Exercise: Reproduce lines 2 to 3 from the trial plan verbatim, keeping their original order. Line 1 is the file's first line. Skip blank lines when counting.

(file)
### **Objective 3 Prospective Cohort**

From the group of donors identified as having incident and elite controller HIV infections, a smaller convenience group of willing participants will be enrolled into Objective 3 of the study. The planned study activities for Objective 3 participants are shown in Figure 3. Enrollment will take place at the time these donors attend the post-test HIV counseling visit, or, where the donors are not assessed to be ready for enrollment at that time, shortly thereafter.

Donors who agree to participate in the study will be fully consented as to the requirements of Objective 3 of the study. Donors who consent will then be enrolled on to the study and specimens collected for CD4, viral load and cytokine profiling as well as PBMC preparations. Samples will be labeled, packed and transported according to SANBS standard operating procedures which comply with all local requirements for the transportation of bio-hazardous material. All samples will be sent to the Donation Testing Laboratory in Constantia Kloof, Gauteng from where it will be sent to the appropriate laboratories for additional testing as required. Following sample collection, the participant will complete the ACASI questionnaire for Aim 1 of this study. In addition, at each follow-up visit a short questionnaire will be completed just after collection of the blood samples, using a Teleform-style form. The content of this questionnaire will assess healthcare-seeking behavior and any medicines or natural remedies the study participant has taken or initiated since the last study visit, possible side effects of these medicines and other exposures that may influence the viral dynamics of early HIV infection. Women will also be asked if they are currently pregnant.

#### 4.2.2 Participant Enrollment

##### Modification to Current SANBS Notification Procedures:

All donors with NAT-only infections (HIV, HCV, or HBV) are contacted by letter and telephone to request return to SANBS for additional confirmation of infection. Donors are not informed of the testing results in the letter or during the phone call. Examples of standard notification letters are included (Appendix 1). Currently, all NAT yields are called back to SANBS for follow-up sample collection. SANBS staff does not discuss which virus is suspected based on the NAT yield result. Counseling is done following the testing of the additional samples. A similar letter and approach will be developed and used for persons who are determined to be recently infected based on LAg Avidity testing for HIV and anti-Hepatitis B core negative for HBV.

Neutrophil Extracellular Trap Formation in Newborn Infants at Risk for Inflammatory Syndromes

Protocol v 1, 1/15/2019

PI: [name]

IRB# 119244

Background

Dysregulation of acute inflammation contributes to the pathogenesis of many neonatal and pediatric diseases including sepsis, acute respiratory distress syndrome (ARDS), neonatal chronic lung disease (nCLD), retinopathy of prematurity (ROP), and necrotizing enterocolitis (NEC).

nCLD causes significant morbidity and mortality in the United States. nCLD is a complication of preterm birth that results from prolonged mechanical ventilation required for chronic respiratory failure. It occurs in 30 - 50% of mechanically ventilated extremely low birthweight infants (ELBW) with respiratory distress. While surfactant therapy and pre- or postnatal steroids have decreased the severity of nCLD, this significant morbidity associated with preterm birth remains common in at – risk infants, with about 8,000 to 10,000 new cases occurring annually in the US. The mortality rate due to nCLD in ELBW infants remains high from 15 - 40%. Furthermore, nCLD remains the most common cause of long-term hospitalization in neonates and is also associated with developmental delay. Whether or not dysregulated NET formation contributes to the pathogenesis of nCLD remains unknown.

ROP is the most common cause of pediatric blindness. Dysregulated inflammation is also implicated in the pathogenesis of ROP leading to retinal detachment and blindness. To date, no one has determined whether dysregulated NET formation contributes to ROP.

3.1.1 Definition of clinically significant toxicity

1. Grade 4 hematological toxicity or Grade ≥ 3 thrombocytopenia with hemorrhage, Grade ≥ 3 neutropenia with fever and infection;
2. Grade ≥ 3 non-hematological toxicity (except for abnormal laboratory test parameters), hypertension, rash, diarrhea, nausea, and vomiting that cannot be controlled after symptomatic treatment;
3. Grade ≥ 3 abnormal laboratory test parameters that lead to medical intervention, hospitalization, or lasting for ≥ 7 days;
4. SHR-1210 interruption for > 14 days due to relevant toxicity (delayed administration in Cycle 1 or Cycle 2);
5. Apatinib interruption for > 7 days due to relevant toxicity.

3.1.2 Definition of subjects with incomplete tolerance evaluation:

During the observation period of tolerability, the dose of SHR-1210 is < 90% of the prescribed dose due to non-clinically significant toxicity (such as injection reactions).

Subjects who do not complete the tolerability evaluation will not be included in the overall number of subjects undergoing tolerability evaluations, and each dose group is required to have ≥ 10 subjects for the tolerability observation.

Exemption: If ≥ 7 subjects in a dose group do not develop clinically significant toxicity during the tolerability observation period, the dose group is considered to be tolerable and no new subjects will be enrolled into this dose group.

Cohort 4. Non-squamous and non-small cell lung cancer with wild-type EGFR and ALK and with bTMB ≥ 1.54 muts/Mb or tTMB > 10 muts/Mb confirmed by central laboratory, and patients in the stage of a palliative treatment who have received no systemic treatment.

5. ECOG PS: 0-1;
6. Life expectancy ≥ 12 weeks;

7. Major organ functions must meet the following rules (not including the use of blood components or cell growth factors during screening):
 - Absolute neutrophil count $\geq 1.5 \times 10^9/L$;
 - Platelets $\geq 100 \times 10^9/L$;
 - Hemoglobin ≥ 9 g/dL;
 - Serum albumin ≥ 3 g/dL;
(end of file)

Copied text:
From the group of donors identified as having incident and elite controller HIV infections, a smaller convenience group of willing participants will be enrolled into Objective 3 of the study. The planned study activities for Objective 3 participants are shown in Figure 3. Enrollment will take place at the time these donors attend the post-test HIV counseling visit, or, where the donors are not assessed to be ready for enrollment at that time, shortly thereafter.

Donors who agree to participate in the study will be fully consented as to the requirements of Objective 3 of the study. Donors who consent will then be enrolled on to the study and specimens collected for CD4, viral load and cytokine profiling as well as PBMC preparations. Samples will be labeled, packed and transported according to SANBS standard operating procedures which comply with all local requirements for the transportation of bio-hazardous material. All samples will be sent to the Donation Testing Laboratory in Constantia Kloof, Gauteng from where it will be sent to the appropriate laboratories for additional testing as required. Following sample collection, the participant will complete the ACASI questionnaire for Aim 1 of this study. In addition, at each follow-up visit a short questionnaire will be completed just after collection of the blood samples, using a Teleform-style form. The content of this questionnaire will assess healthcare-seeking behavior and any medicines or natural remedies the study participant has taken or initiated since the last study visit, possible side effects of these medicines and other exposures that may influence the viral dynamics of early HIV infection. Women will also be asked if they are currently pregnant.